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From "Michael J. Segel" <mse...@segel.com>
Subject Re: [Fwd: Re: Are you happy with Derby?]
Date Fri, 28 Oct 2005 16:37:09 GMT
On Thursday 27 October 2005 23:28, Daniel John Debrunner wrote:
> Michael J. Segel wrote:
> > On Thursday 27 October 2005 15:19, Daniel John Debrunner wrote:
> > Sigh.
> >
> > Dan, you really need to pay more attention to what was written.
> >
> > With respect to GPL I never talked about end users.
> > Just those who license their code under GPL.
> > GPL does allow a company to release the code under a different license as
> > well.
> I think I finally see what you are getting at, I have a hard time
> understanding your posts as you seem to avoid saying things clearly,
> instead preferring to imply things.
Yup. Sorry about that. 
I'm making the assumption that you're familiar with this stuff already and I 
didn't want to be accused of talking down or lecturing someone. ;-)

> I was put off track by your statement above:
> "GPL does allow a company to release the code under a different license
> as well."
Uhm, I think the only thing that I implied was that a company who releases 
software under the GPL is the contributing company. 

> Since you never specified earlier you were only talking about the
> copyright holder, I assumed 'a company' meany any company, and since you
> introduced this topic in what seemed to be an ASL/GPL post I assumed
> your were talking about re-distributing.

Well again, in my example, I used MySQL AB. which is of course the company and 
not the product. I thought that should be clear.

> But if you are talking about the copyright holder, then your statement
> taken by itself is misleading, at least it mislead me. (Because the GPL
> is not the mechanism that allows the copyright holder to use other
> licences, e.g. I could replace GPL with ASL in that exact sentence and
> it makes the same amount of sense).
> I think what you are trying to say is:
> - By releasing the software under the GPL, its redistribution by others
> is limited to the GPL, thus the copyright holder has the potential
> advantage of using other licences.
Thats true, however not exactly my point.

Releasing code under the GPL means that there is no direct commercial benefit 
to the "copyright holder" (Using your term). The "copyright holder" has 
commercial benefit from using an alternative license and selling support. 
Also under GPL, they can sell ancillary products and benefit by having a 
certain amount of market share.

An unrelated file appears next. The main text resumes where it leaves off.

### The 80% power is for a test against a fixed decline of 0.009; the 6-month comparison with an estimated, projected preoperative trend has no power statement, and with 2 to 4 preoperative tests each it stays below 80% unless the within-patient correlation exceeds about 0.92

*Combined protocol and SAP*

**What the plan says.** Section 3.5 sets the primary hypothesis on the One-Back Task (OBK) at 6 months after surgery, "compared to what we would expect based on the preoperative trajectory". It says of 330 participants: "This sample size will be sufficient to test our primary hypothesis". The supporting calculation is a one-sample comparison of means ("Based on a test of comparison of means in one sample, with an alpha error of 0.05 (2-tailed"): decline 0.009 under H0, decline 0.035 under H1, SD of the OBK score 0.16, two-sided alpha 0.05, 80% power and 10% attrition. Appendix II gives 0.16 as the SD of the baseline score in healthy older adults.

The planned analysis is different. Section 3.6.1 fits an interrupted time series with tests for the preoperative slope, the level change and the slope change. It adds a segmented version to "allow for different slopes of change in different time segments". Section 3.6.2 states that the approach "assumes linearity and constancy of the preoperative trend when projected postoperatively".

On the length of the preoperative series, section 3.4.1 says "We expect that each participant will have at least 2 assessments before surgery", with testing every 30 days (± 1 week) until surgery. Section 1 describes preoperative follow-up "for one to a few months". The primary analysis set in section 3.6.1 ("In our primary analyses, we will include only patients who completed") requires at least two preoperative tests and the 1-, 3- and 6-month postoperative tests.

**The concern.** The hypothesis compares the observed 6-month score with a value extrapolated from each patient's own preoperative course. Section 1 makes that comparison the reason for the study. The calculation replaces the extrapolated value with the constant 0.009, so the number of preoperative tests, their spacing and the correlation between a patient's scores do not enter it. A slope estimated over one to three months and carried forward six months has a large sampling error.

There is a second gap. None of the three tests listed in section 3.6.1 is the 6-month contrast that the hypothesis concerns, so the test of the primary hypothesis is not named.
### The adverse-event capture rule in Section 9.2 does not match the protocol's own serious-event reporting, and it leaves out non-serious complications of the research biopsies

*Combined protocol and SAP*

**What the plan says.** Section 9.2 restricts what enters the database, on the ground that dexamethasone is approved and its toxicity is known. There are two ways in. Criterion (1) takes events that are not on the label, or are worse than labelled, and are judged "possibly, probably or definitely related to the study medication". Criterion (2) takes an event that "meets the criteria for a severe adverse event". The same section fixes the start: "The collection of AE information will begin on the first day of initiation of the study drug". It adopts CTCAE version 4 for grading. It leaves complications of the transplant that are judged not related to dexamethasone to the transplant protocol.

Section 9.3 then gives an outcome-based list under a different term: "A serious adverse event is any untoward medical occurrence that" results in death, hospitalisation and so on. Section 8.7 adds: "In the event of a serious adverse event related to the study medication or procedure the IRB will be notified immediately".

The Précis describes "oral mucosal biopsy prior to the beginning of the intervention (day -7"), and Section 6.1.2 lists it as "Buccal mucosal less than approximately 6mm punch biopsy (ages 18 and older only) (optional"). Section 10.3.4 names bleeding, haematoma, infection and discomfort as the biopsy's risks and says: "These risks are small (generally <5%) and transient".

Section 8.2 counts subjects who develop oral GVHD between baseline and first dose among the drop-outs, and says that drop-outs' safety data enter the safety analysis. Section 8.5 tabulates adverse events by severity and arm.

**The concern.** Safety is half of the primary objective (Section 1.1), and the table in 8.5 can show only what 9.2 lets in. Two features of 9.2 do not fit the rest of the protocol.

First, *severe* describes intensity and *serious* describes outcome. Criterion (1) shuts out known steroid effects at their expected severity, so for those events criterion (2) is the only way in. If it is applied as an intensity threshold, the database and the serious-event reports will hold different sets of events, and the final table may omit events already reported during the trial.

MySQL AB is a great example of this model.

Going back to what you said, there's an additional economic benefit to the 
"copyright holder".  Suppose you contribute a "fix" or "enhancement" to their 
baseline code.  You have to release that "fix/enhancement" under the GPL.
This benefits the "copyright holder" because now you've improved his product.

Using MySQL AB as an example, they can now utilize you enhancements which will 
make the product more attractive and increase the number of potential users 
of their commercial license.  While the GPL reduces the profitability of a 
company, it also reduces their risks as a start up.  This Open Source model 
has more of a symbiotic relationship than Apache's.

> I agree that is technically correct. But this mailing list is not the
> place to discuss the pros and cons of GPL and ASL.
> > Hypothetical situation. You figure out a way to efficiently handle SQL
> > Optimization that really reduces overhead. There is nothing for stopping
> > IBM or Oracle to come in and steal your IP and use it in their products,
> > once you put it in the public eye under Apache.
> Well, at least IBM's not a problem for me, since my IP is IBM's IP. :-)
> But I'm not sure either way what you say is 100% correct, but since
> neither you or I are a lawyer there's no point continuing the discussion.
Yeah, I know the agreement very well. ;-)

> > The wild thing is that IBM was short sighted when they released Derby
> > under Apache.
> That of course, is only your opinion. I don't see it that way.
> Dan.
Well you know what they say about Opinions... ;-)
LOL... thats because you haven't thought it out, nor has IBM.

Derby has the chance to become the MySQL and SQLServer killer.
This is in the near future. Under Apache, as a user, you have pretty much free 
reign to do as he or she pleases.  And this is why I like Derby and chose 
Derby over MySQL... ;-)

Of course when you consider that 70% of the applications that use databases, 
Derby,MySQL,Sybase, Oracle, SQLServer, DB2 and IDS all could be used.

Thats a large base.

As things progress, Java and Derby become a compelling choice because of the 
economic incentive. (ITS FREE!). So now you start to eat in to their existing 
market, or potential SMB market.  What I can say is that the SMB market is 
very important to IBM. (They've publically said that many times.) By 
releasing Derby, they have released a potential competitor.

There are a *lot* of improvements that can be made to Derby that may make it 
more of a competitor. For example. Using RAW filesystems instead of Cooked 
files.... ;-) 

So yeah. There's a lot of potential... 

But hey, what do I know? .... ;-)

Michael Segel
(312) 952-8175

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